All posts by Maria Lima

In praise of audiobooks and their narrators

headset photo by Parag DeshmukhI used to dislike audiobooks.

Not really sure why, but part of it stemmed from the fact that I read so very, very fast; part of it because I didn’t want someone else’s voice telling me how I should understand the text and another bit because the few audiobooks I’d experienced had rather monotone narrators —  a thing that some folks might not mind, but I do.

Another drawback: I tended to fall asleep while listening, or my mind completely wandered…through no fault of the narrator, but of my own mind, that needs more stimulus to concentrate. I can’t even just watch a show, without having something else to do during it. Plus, I don’t actually ever drive anywhere, so listening in a car was out. Even when I did commute to my job, I lived only 15 minutes away, so not conducive to a long story.

There were some I had enjoyed. Nonfiction, mostly humor (David Sedaris, Bill Bryson) that I’d borrowed from the library, but fiction was pretty much a nope. A wandering mind is not conducive to grasping a story. I really wanted to like audiobooks. My sister pretty much lives by them (with a 40-mile each way commute).

I even made the mistake of signing up for Audible, figuring that would make me get into listening (it did not.) I went through and bought a bunch of books (mostly ones I’d already read & enjoyed) figuring that eventually (maybe when I retired), I could spend time to listen. I let my subscription hang in there for a long time, then canceled it, because it grated on me, having those books sit in my virtual library, untouched.

After thinking about it, I realized that with the Whispersync feature, I could read along with the book while listening to the audio. So I gave it a whirl – and something clicked – well, that and the fact that I ran across a really awesome narrator: Tim Gilbert, who narrates Harper Fox‘s Tyack and Frayne books. I love this series beyond the telling and often re-read them because they are so fabulous. Now with the audio, it was like getting to discover them again.

Even thought the books weren’t necessarily Whispersynced, I could still read along on my tablet and Gilbert’s narration fit the stories properly. I ended up binge-listening, each night after dinner until I finished the series.

I then switched over to K.J. Charles A Charm of Magpies series and narrator Matthew Lloyd Davies – another brilliant voice actor. He also narrates her Sins of the Cities series and Society of Gentlemen series. Another most excellent experience.

By this time, I was all in, continuing to (mostly) buy books I already read & loved, still a bit unwilling to dive into an unknown book with only a short sample narration to go by.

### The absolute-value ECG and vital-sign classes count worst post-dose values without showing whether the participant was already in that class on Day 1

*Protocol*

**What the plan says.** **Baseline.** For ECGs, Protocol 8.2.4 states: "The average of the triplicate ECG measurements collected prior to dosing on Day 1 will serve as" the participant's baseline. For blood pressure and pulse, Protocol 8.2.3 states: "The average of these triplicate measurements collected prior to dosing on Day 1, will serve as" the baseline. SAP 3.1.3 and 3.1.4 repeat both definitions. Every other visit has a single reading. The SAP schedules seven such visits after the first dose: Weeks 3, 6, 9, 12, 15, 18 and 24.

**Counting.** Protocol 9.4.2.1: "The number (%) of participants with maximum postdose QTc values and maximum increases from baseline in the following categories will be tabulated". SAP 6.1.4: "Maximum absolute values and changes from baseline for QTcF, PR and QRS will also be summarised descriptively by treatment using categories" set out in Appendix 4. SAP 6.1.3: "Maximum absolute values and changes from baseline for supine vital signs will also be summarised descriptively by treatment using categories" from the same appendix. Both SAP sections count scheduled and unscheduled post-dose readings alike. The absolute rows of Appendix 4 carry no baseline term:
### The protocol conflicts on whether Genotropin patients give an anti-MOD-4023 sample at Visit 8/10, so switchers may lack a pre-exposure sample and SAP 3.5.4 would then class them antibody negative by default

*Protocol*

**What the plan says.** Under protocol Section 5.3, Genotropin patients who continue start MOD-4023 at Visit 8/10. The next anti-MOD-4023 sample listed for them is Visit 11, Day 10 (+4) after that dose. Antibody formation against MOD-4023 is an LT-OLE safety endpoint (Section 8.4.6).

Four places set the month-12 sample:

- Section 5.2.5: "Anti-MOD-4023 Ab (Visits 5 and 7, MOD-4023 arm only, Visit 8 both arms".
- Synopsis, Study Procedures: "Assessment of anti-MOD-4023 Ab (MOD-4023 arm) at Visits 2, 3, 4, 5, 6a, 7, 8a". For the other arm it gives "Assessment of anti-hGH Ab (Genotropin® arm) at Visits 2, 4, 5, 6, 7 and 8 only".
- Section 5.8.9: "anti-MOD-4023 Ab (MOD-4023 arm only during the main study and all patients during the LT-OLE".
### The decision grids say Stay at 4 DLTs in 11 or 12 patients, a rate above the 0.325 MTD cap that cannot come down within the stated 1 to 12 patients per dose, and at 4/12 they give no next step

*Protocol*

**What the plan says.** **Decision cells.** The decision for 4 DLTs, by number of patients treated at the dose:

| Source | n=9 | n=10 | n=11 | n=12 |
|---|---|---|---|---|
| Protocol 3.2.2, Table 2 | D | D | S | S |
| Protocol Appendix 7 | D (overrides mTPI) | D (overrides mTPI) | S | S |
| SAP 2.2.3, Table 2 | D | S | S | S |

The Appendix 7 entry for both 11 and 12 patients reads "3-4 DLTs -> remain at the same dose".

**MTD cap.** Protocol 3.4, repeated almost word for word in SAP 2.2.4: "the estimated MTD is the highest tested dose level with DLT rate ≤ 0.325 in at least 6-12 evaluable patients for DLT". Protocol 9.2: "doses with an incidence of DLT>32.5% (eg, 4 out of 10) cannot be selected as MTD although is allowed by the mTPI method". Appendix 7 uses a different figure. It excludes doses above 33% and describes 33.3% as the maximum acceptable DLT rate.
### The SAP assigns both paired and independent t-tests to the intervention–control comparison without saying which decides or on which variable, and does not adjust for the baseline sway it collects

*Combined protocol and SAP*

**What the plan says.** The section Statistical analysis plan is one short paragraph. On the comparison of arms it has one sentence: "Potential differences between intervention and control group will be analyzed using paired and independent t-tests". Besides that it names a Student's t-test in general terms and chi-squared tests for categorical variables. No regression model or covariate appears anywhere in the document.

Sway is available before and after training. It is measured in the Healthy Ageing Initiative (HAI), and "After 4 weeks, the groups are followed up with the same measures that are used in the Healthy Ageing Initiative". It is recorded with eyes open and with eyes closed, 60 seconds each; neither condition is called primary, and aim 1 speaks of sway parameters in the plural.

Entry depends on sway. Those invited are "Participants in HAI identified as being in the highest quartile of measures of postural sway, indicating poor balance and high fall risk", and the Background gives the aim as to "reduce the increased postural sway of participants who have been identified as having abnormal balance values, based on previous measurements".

Recently, I wanted to re-read Natasha Pulley‘s Watchmaker of Filigree Street, a wonderful, brilliant, complex twist of a book that I adored when it first came out. Its sequel, The Lost Future of Pepperharrow, was about to be released and I wanted to be sure I remembered all the details of this complex story. I bought the audiobook (already owning the actual book) and began to listen: I was transported.

I don’t know what it was about narrator Thomas Judd, but his voice and interpretation entranced me. He simply was Thaniel and Keita Mori and all the other characters. I immediately went back and pre-ordered the audio of Pepperharrow, along with the ebook I’d already ordered. This would be the first time I’d listen to a new, not-yet-read story. It was glorious. In fact, I want to re-listen to them sooner than later.

These days, with COVID-19 anxieties, I find myself unable to focus, to have anything keep my attention. A traditional read (with my eyes) is nearly impossible. I start books, then can’t concentrate enough to enjoy them. I have tons of book in my audio library, but listening requires more brain-focus than reading, and I just can’t. If I open my computer, I usually just end up on Twitter and other social media, flitting from post to post, topic to topic, brain whirling.

Then it hit me. I could try a book of short stories, or something with discrete parts that I could get through in one listening session (usually about a couple of hours.) And I already had such a book in my audio library: The Secret Casebook of Simon Feximal by K.J. Charles. Pretty much anything by KJ is an auto-buy for me (as maybe you could tell by my previous listing of her series), and Simon Feximal was perfect for my scattered anxiety-brain: an overarching story made up of individual case files. Perfection.

I’m now happily listening each evening, and when I’m done with this, I might dive into Jordan Castillo Price‘s The ABCs of Spellcraft Collection, Volume 1, which I picked up a while ago. Fun, novella-length stories, with a great narrator, Nick Hudson.  (Side note: Jordan & Nick did a YouTube presentation about Writing & Voicing Characters that is a lot of fun to watch.)

What are your favorite audiobooks/narrators? I’d love to hear your recommendations!

 

 

 

Beyond O’Keeffe

If you’re not following the #womensart hashtag (and the womensart account) on Twitter and you love art, you ought to be.